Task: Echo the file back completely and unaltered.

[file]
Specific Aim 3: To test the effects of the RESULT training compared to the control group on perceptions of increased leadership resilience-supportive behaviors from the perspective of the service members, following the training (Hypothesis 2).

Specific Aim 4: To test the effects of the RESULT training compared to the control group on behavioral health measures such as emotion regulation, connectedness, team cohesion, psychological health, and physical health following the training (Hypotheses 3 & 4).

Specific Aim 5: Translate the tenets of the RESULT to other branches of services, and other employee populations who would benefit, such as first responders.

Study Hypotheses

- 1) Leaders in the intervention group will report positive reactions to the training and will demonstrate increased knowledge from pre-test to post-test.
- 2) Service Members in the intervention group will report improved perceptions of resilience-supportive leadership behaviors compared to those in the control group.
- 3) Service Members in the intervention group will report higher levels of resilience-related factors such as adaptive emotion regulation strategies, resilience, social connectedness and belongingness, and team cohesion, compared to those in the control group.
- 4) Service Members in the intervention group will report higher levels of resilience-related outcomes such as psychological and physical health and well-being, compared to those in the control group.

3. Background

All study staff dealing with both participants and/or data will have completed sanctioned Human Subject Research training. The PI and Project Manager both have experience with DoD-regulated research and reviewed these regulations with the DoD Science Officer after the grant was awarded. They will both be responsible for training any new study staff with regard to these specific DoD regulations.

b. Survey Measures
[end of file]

Specific Aim 3: To test the effects of the RESULT training compared to the control group on perceptions of increased leadership resilience-supportive behaviors from the perspective of the service members, following the training (Hypothesis 2).

Specific Aim 4: To test the effects of the RESULT training compared to the control group on behavioral health measures such as emotion regulation, connectedness, team cohesion, psychological health, and physical health following the training (Hypotheses 3 & 4).

Specific Aim 5: Translate the tenets of the RESULT to other branches of services, and other employee populations who would benefit, such as first responders.

Study Hypotheses

- 1) Leaders in the intervention group will report positive reactions to the training and will demonstrate increased knowledge from pre-test to post-test.
- 2) Service Members in the intervention group will report improved perceptions of resilience-supportive leadership behaviors compared to those in the control group.
- 3) Service Members in the intervention group will report higher levels of resilience-related factors such as adaptive emotion regulation strategies, resilience, social connectedness and belongingness, and team cohesion, compared to those in the control group.
- 4) Service Members in the intervention group will report higher levels of resilience-related outcomes such as psychological and physical health and well-being, compared to those in the control group.

3. Background

All study staff dealing with both participants and/or data will have completed sanctioned Human Subject Research training. The PI and Project Manager both have experience with DoD-regulated research and reviewed these regulations with the DoD Science Officer after the grant was awarded. They will both be responsible for training any new study staff with regard to these specific DoD regulations.

b. Survey Measures